After her huge success with "Carmen Jones," Dandridge didn't return to the big screen until 1957 as part of the ensemble cast of "Island in the Sun." She subsequently starred opposite Curd Jürgens in the French/Italian co-production "Tamango," which was withheld from release in the United States until late 1959 due to an interracial kiss between the two stars. Meanwhile, Dandridge starred alongside James Mason and Broderick Crawford in the suspense drama "The Decks Ran Red." She went on to reunite with her "Carmen Jones" director Otto Preminger for an adaptation of the musical "Porgy and Bess," released in 1959. Starring opposite Sidney Poitier, Dandridge earned a Golden Globe Award nomination for her performance as Bess. She appeared in her final two films in the early 1960s: "Malaga" and "The Murder Men."


Stage Career

Dandridge continued performing on stage concurrently with her screen acting career. In the 1940s, she acted in such shows as "Meet the People," "Jump for Joy," and "Sweet 'n' Hot." As a singer, Dandridge recorded the biggest opening in the history of West Hollywood's Mocambo nightclub when she performed there in the spring of 1951. She subsequently performed in New York and London with similar success, and in late 1952 returned to the Mocambo. In 1955, Dandridge became the first black performer to open at the Empire Room at the Waldorf Astoria in New York, leading to the booking of various other black performers.

Dandridge returned to stage acting in 1962 to play Anita in a Highland Park Music Theater production of "West Side Story"; however, she only appeared in two performances before coming down with an illness. By 1963, her popularity had significantly declined, and she was performing in nightclubs to pay off debts from a myriad of lawsuits and financial setbacks. After filing for bankruptcy and briefly going into seclusion, Dandridge became a Las Vegas lounge act in 1964.

Personal Life and Death

In 1942, Dandridge married dancer Harold Nicholas, the younger half of the tap-dancing duo the Nicholas Brothers. The marriage was a bitter one, ultimately falling apart due to Nicholas's philandering ways. He abandoned the family in 1948, and Dandridge filed for divorce in 1950, with the divorce becoming official the next year. With Nicholas, she had her only child, Harolyn, who was born with brain damage and was never able to speak to nor recognize her mother. In 1954, Dandridge began an affair with her "Carmen Jones" director Otto Preminger, who was married. She became pregnant by him in 1955, but was forced by 20th Century Fox to have an abortion to conceal the affair. Dandridge married her second husband, Jack Denison, in 1959; they divorced three years later amid financial struggles and allegations of domestic abuse.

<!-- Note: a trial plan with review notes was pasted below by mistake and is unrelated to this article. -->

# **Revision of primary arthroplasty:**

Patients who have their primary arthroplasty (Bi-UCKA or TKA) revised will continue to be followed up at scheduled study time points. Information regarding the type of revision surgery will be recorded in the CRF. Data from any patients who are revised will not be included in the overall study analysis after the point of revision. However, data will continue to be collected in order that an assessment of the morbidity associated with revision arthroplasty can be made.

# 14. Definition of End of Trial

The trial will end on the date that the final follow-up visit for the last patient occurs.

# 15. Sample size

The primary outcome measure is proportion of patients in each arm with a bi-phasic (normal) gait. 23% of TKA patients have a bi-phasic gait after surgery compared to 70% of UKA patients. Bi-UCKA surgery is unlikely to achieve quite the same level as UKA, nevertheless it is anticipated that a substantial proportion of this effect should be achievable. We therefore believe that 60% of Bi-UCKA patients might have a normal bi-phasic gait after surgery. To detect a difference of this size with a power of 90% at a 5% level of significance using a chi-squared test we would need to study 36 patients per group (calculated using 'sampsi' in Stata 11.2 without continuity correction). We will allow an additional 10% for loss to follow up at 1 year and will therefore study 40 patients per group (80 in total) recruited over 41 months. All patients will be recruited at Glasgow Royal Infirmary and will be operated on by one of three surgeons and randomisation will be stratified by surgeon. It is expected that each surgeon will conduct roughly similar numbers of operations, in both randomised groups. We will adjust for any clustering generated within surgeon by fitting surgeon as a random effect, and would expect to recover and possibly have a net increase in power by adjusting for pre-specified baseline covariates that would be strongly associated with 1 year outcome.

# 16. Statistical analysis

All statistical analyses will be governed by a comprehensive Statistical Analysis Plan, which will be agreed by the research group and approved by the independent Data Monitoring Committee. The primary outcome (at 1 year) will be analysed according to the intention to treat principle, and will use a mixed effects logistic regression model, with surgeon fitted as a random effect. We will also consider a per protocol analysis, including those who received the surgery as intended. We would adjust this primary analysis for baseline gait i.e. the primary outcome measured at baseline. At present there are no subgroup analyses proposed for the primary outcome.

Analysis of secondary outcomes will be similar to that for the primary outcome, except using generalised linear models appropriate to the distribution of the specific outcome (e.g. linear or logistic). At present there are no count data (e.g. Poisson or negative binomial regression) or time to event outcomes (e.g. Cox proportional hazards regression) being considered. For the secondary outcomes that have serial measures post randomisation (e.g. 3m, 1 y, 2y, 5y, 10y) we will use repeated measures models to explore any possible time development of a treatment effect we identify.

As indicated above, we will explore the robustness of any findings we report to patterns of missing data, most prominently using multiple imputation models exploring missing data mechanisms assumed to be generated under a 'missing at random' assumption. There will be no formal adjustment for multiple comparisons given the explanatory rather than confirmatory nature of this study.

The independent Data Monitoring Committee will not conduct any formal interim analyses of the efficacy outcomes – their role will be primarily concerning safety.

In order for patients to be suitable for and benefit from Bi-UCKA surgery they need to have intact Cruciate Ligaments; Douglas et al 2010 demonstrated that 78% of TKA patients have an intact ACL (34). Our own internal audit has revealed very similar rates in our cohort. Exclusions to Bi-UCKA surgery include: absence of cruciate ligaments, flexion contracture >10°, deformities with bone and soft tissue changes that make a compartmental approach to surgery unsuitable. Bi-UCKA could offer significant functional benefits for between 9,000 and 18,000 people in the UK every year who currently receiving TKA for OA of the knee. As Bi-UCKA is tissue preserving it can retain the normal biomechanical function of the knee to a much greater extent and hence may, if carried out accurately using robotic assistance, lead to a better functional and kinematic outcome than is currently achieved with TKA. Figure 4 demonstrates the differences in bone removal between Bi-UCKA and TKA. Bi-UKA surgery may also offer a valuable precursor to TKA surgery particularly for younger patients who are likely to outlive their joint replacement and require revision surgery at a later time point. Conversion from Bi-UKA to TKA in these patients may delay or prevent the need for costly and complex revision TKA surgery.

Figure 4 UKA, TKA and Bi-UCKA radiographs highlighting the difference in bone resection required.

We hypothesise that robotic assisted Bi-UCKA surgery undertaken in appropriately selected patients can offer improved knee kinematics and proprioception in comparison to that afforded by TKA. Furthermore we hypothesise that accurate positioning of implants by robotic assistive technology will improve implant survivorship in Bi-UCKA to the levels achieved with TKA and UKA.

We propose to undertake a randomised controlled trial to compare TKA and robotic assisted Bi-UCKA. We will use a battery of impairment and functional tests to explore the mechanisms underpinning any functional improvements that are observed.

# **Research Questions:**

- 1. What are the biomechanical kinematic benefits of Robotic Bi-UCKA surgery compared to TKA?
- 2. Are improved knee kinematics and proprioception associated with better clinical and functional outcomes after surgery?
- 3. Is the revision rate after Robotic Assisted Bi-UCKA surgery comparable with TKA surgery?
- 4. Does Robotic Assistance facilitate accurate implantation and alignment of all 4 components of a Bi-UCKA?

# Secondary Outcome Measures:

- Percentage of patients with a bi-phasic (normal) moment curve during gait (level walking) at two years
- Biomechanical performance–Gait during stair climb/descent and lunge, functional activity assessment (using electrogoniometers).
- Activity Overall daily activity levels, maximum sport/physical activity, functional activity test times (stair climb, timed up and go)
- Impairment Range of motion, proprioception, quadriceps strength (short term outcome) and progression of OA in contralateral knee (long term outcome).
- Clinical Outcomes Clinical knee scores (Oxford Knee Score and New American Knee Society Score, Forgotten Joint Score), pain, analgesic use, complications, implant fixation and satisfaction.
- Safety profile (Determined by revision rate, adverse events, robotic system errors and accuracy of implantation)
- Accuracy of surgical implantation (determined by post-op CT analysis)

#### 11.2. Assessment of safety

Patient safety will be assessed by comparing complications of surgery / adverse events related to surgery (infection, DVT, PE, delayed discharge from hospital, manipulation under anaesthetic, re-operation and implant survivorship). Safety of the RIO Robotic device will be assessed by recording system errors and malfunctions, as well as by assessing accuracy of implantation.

On September 8, 1965, Dandridge was discovered naked and unresponsive in her apartment in West Hollywood by her manager Earl Mills. A pathology institute in Los Angeles determined that the cause of death was an accidental overdose of the antidepressant imipramine, while the Los Angeles County Coroner's Office concluded that Dandridge died from a fat embolism caused by a recent foot fracture. A private funeral service was held, and Dandridge's ashes were interred at Forest Lawn Memorial Park in Glendale, California. The actress was posthumously given a star on the Hollywood Walk of Fame in early 1984.

Dorothy was later portrayed by Halle Berry in the 1999 television film "Introducing Dorothy Dandridge," which earned Berry Emmy, SAG, and Golden Globe Awards. In a satisfying twist, Halle Berry went on to become the first African-American to win Best Actress for her role in the 2001 film "Monster's Ball."

All net worths are calculated using data drawn from public sources. When provided, we also incorporate private tips and feedback received from the celebrities or their representatives. While we work diligently to ensure that our numbers are as accurate as possible, unless otherwise indicated they are only estimates. We welcome all corrections and feedback using the button below.